What transpires is that Aristotle uses a cumulative argument in defense of the participation of the multitude of citizens into ruling; such a participation may not only, in qualified cases, lead to the best legislation or to the best results regarding the election and examination of officials’ performance but it also safeguards the unity and stability of the polis against the possibility of civil strife and of irresponsible leadership. Finally, it does justice to the equal status of all freeborn citizens in the polis and to the claims for equal political participation that such a status is linked with.
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*My research on this topic has been generously supported by The Center for Hellenic Studies. I am most grateful to everyone involved with the CHS, especially to Gregory Nagy, M. Zoie Lafis, Lanah Koelle and the rest of the library staff.
 In his classification of constitutional forms, Aristotle defines a politeia as the ‘correct’ form whereby the ‘many’ administer the polis for the sake of the common interest, see Pol. 3.7.1279a37-39.
 For the way a law demands ‘correction’ by a decree, see EN 5.10.1137b27-29. For a further analysis of the ‘universal’ and ‘particular’ aspects of political phronesis, see (Tsouni 2019).
 At Pol. 3.4.1277b25-26 we find the strong claim that phronēsis is strictly speaking the virtue exclusively peculiar to the ruler, the archon.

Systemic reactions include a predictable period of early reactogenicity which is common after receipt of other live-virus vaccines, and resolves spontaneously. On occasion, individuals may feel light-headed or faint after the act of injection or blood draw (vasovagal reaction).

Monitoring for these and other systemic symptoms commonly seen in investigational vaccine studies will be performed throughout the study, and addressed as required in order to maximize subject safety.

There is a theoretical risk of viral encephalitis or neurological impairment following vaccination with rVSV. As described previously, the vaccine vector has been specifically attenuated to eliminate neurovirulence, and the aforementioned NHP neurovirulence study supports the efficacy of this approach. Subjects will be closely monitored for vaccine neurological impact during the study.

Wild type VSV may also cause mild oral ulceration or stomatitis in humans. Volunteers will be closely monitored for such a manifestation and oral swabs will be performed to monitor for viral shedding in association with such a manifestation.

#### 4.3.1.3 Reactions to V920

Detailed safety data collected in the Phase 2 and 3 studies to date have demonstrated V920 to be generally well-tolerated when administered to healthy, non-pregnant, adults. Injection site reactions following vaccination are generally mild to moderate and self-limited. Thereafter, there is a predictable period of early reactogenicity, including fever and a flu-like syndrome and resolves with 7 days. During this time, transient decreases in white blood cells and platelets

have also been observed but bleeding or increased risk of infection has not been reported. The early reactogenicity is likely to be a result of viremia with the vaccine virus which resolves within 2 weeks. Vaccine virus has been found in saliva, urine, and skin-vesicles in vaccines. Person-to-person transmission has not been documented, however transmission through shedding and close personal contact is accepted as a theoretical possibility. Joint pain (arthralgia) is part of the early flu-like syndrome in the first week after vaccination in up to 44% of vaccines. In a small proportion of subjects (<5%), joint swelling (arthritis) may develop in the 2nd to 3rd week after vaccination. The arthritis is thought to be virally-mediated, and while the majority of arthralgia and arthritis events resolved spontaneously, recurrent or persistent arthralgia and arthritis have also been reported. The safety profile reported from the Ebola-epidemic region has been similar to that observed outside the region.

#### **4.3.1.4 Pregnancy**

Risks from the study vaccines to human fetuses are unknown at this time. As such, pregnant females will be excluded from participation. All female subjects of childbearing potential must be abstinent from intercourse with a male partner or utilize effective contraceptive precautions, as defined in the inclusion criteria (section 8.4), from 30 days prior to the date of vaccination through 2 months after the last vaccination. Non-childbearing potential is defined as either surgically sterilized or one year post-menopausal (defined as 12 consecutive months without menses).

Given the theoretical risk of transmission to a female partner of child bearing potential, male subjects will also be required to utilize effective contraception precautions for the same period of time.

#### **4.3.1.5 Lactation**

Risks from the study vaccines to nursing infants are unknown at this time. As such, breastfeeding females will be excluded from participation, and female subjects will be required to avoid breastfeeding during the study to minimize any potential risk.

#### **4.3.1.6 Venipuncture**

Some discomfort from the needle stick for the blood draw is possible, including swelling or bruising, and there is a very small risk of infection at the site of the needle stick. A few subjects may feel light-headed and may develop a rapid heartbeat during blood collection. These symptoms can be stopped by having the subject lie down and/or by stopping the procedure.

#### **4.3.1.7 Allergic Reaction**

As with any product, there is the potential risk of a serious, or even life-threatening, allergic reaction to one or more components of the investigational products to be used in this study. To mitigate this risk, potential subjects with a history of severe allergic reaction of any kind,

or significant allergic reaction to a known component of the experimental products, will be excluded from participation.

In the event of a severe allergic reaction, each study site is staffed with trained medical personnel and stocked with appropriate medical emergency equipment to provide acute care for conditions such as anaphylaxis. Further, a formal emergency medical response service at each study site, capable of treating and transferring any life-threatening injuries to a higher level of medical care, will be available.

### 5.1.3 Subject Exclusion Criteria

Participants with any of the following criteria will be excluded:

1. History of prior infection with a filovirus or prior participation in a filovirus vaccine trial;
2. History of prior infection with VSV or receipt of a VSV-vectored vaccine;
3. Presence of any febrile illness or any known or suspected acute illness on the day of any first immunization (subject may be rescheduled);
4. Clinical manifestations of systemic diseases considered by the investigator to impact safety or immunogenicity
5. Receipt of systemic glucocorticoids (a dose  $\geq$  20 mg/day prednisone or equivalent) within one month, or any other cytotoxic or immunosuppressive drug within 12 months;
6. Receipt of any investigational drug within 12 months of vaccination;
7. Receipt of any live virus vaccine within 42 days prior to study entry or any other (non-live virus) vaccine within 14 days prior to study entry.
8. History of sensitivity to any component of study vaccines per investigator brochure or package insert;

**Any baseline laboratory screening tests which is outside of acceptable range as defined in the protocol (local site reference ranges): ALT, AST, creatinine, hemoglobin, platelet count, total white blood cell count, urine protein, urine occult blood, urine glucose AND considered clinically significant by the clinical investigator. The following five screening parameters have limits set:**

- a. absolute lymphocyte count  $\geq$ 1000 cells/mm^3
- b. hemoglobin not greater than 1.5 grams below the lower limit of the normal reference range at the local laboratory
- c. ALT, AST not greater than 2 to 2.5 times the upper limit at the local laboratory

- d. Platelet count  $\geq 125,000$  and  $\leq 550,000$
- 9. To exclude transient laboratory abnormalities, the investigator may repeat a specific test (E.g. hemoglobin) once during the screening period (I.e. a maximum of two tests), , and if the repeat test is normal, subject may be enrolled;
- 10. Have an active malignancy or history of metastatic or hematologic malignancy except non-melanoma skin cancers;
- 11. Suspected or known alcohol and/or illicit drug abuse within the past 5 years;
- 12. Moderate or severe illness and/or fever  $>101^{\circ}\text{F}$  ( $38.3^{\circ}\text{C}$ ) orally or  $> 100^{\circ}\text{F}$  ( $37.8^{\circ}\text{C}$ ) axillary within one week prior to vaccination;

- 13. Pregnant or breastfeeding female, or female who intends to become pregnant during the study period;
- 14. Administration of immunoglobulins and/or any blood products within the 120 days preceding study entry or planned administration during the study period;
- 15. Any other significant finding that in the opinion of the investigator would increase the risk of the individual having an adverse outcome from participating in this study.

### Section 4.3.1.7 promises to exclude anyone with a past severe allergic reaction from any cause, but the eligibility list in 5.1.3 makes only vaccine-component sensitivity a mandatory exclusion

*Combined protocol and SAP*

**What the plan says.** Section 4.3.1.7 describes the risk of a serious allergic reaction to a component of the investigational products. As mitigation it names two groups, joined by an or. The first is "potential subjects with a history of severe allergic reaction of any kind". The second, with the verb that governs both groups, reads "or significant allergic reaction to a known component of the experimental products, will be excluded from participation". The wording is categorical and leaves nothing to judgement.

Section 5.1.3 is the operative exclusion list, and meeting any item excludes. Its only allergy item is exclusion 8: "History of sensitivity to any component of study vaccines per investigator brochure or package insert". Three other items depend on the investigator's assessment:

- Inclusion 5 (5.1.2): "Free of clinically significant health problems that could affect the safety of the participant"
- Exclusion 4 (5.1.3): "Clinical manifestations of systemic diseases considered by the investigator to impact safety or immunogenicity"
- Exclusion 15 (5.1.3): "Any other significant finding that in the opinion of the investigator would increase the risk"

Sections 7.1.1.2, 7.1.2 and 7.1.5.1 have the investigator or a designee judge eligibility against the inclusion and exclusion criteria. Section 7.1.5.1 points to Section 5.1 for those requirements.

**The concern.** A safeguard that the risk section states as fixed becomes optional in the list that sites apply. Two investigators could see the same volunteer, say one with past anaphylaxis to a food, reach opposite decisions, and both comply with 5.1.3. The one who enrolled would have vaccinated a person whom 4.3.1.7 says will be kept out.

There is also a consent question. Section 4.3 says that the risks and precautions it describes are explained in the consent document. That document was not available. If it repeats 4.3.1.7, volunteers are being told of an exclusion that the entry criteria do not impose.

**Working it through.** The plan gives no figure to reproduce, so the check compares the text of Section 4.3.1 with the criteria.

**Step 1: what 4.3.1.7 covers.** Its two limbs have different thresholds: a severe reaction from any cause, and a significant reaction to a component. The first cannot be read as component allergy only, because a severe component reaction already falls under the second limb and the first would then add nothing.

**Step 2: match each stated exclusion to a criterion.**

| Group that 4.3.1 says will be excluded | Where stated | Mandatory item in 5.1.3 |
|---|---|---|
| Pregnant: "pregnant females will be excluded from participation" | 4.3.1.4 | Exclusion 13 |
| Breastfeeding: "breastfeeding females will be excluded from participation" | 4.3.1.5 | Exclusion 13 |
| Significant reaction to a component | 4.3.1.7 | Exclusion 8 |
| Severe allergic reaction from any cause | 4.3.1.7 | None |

This is known in the literature as the “wisdom of the multitude” thesis, or the “summation argument”, see (Schütrumpf 1991): 496.
 For a recent discussion of the analogies contained in Pol. 3.11 see e.g. (Wilson 2011), (Bouchard 2011), (Lane 2013), (Bobonich 2015), (Inamura 2015), (Horn 2016).
 For the idea that the expression ‘parts of phronesis’ points to the aggregation of expertise, see (Ober 2013), who suggests a relevant model of how this could be made to work. By contrast, (Lane 2013): 257; 260 reads the analogy as supporting only the value of aggregation. Against this view see (Bobonich 2015):150.
 That Aristotle talks here about a qualified crowd becomes clear from Pol. 3.11.1281b15-21, where he also denies from a certain crowd, which he compares to ‘brutes’, the possibility of contributing successfully to collective decision-making.
 The capacity of the pepaideumenos seems to be the one presupposed for the learned audience of Aristotle’s philosophical works, see Part. An. 1.1.639a1.
 Rightly I think, (Bobonich 2015): 145 suggests that the food analogy ‘is incompatible with the others’.